Adjuvants, substances that enhance the immune response to vaccine antigens, are discussed in detail in Chapter 1: Introduction to Vaccinology—Basic Vaccine Immunology. Aluminum salts have been used as adjuvants for over 80 years, and hundreds of millions of people have received vaccines containing them. Whereas local reactions such as erythema, nodules, hypersensitivity, and granuloma formation have been reported, serious or persistent adverse events have not.
A meta-analysis published in 2004 included studies that compared alum-adjuvanted DTP vaccines to their nonadjuvanted counterparts. In children ≤18 months of age, vaccines containing aluminum hydroxide caused nearly twice as much erythema and induration but there was no increase in collapse, convulsions, or persistent screaming or crying. In older children, aluminum-containing vaccines caused more localized, persistent pain, but not erythema, induration or fever. In some sense, the pain is part of the gain—the irritation or inflammation (and hence pain) caused by the adjuvant also drives the immune response.
Large quantities of aluminum can cause neurologic disease. However, the burden of aluminum exposure through vaccines is far less than the guidelines for safe exposure established by the Agency for Toxic Substances Disease Registry. In fact, infants are exposed to much more aluminum through their diets than through vaccines. Whereas the total aluminum exposure from vaccines in the first 6 months of life is <5mg, breast-fed infants ingest 7mg and formula-fed infants as much as 38 to 117mg over the same period of time, depending on the type of formula.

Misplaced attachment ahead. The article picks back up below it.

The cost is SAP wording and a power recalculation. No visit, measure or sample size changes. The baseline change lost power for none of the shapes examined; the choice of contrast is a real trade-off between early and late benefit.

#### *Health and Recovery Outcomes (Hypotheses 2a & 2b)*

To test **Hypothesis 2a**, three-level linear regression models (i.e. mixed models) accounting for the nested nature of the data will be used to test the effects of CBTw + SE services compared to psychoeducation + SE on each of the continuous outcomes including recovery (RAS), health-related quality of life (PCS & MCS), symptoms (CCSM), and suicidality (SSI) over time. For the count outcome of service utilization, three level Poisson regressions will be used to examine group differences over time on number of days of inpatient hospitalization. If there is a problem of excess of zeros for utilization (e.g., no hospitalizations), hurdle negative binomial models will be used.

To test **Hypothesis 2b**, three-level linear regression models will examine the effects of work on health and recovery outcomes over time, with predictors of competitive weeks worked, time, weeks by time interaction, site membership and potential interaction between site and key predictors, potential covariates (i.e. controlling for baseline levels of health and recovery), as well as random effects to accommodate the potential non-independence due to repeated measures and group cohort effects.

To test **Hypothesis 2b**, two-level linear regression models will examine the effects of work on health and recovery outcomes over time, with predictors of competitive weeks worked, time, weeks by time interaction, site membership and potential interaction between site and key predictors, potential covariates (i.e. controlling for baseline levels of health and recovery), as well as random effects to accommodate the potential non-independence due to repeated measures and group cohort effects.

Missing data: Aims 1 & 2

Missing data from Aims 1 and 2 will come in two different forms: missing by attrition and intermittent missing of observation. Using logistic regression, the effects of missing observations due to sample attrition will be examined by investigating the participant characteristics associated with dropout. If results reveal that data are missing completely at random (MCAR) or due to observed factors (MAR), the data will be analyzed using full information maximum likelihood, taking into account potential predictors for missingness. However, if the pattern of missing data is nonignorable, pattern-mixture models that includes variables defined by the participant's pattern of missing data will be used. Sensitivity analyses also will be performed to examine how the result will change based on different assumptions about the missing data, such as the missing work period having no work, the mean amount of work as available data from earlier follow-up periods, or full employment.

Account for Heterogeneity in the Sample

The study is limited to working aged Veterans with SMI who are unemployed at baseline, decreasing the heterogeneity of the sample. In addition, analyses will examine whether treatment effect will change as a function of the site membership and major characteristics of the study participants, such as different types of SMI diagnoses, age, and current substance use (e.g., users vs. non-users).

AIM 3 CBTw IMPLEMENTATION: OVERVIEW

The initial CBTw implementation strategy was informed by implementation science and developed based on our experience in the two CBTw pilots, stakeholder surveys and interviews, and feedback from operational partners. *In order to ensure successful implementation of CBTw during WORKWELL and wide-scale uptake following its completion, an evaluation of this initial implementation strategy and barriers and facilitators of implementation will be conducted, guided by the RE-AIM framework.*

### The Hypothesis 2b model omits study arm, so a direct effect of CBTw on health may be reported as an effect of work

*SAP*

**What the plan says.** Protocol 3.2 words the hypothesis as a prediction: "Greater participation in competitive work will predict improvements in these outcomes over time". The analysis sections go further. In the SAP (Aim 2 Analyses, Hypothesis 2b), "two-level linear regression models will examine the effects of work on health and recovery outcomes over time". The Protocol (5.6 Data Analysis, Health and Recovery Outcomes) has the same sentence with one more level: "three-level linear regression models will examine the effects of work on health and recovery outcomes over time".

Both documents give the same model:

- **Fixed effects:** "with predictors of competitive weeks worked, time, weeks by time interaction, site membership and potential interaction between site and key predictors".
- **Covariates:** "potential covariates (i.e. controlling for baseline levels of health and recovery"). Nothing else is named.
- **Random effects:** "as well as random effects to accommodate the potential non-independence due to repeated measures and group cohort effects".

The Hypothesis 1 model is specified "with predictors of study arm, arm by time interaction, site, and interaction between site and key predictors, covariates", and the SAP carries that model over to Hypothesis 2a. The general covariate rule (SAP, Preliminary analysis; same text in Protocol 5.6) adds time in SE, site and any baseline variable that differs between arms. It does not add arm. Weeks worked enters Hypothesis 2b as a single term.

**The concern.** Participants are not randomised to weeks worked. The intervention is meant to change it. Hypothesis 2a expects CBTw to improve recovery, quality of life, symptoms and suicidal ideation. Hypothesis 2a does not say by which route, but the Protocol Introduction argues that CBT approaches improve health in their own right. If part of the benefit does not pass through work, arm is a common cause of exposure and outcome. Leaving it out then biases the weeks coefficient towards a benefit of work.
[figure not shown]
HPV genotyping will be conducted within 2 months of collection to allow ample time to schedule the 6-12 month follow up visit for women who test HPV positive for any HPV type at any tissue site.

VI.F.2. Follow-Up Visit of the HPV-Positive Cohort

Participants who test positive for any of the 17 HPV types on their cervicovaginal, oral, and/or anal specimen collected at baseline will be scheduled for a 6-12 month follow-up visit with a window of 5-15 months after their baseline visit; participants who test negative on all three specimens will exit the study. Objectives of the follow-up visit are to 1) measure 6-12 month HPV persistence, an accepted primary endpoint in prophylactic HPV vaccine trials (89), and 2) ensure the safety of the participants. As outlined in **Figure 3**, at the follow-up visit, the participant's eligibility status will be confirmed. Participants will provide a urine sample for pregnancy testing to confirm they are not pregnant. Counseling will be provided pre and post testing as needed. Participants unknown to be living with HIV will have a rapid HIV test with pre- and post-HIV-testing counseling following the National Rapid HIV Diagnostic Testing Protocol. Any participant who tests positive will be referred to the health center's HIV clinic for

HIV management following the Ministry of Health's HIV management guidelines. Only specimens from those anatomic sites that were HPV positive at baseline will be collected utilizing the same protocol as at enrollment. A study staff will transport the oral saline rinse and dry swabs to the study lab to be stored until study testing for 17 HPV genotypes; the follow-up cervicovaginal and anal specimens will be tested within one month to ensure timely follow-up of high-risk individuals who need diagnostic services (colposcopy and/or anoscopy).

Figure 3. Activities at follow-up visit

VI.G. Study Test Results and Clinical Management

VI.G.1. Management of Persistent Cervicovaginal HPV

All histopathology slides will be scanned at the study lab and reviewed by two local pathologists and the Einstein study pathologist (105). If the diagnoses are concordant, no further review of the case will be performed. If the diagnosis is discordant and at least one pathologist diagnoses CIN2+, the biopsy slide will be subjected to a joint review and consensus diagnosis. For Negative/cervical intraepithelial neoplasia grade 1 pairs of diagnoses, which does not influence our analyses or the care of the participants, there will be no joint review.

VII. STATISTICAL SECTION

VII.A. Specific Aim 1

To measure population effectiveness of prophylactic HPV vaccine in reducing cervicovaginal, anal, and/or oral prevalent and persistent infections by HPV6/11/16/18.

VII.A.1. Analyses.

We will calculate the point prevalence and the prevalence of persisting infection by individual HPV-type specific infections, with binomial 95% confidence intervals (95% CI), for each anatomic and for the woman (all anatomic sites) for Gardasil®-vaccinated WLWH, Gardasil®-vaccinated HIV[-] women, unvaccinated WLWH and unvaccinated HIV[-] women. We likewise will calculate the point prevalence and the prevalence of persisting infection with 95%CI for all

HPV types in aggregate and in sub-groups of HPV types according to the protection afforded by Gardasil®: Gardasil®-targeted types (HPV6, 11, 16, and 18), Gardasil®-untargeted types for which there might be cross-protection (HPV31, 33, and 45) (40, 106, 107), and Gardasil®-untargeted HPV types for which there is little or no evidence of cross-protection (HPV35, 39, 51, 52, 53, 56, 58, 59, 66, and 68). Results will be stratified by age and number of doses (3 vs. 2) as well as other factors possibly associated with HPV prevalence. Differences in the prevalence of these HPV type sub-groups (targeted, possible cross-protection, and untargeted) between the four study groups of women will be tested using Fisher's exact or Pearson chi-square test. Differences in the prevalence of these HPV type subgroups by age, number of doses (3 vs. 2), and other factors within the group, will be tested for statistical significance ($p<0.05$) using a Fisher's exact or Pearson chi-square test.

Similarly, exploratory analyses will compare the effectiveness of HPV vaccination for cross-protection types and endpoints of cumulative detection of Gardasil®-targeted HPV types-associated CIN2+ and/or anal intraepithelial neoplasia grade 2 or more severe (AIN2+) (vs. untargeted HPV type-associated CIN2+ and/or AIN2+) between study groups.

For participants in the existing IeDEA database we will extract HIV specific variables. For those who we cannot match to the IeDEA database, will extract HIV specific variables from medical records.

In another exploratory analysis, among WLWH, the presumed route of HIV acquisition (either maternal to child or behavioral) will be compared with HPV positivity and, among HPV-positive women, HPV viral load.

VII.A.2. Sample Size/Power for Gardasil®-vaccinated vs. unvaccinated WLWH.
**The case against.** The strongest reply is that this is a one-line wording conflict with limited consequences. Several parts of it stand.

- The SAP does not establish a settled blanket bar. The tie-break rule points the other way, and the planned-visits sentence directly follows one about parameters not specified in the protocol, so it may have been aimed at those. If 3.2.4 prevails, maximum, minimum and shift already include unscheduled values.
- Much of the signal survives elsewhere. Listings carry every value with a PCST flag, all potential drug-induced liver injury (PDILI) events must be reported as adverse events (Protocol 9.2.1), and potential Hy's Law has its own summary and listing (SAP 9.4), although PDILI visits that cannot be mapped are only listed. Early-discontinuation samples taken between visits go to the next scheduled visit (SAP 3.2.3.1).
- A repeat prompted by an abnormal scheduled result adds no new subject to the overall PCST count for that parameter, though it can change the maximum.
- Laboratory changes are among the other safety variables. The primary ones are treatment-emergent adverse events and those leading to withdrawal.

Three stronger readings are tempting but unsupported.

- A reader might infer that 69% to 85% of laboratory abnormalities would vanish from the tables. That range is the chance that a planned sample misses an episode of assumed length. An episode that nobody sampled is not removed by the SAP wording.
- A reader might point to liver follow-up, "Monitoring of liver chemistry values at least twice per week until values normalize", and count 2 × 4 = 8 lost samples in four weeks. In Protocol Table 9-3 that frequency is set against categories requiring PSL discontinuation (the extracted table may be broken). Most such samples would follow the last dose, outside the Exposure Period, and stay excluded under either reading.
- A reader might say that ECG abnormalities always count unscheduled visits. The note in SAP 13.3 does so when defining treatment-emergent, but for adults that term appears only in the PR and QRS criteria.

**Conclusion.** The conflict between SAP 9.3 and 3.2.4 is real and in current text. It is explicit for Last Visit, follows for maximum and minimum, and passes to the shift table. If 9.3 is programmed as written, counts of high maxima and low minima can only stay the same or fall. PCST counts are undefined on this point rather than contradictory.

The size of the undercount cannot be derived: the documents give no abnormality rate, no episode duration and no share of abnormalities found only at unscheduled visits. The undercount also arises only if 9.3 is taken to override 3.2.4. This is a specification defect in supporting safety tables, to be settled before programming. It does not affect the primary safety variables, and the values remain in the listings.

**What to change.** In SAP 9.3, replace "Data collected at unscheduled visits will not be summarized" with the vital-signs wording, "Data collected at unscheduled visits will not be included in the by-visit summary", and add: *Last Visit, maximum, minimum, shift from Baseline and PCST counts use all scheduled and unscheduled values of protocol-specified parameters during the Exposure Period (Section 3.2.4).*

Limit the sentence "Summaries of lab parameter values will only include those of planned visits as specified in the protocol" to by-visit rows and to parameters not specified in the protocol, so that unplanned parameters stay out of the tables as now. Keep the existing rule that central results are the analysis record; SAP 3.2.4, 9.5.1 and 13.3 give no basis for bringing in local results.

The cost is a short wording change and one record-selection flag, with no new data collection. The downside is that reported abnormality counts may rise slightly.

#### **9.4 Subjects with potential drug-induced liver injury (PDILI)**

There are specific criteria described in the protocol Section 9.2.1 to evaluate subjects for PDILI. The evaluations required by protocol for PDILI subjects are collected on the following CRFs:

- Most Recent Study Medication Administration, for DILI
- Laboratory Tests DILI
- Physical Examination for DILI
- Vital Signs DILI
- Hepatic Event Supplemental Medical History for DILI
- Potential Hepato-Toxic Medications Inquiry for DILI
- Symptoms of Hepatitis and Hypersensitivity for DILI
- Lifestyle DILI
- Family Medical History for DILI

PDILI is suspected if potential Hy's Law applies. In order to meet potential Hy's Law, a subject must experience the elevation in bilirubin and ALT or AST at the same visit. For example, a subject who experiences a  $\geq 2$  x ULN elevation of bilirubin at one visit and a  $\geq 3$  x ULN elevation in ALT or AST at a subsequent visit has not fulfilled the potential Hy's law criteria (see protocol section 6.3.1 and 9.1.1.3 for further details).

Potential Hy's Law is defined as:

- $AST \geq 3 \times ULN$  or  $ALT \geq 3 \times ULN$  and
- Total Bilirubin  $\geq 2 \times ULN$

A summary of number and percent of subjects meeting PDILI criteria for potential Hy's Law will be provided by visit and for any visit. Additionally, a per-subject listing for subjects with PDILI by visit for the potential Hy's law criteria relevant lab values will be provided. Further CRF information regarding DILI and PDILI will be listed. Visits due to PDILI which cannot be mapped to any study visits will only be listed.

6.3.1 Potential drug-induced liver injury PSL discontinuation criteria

The newest adjuvant on the block, AS04 (used in HPV2), contains a derivative of lipopolysaccharide, a major component of bacterial cell walls. Parents may cite this when they say that vaccines “contain toxins”. However, they need to understand that exposures to toxins like lipopolysaccharide occur continuously given our symbiotic relationship with bacteria.
The truth is that anything (even water!) can be dangerous if taken in large amounts. The amount of lipopolysaccharide in AS04-adjuvanted vaccines is just enough to stimulate a robust antibody response but not nearly enough to cause major problems. This is borne out by many studies demonstrating excellent tolerability and no association with serious adverse events. Even more insidious events have been carefully studied; for example, in an integrated analysis of randomized controlled trials involving nearly 70,000 vaccinees, autoimmune events occurred in about 0.5% of both AS04-exposed and nonexposed individuals after a mean follow-up period of 21 months.
—Marshall, Gary S. “Addressing Concerns About Vaccines.” The Vaccine Handbook: A Practical Guide for Clinicians. 3rd ed. New York: Professional Communications, Inc., 2010. 212-213. Print.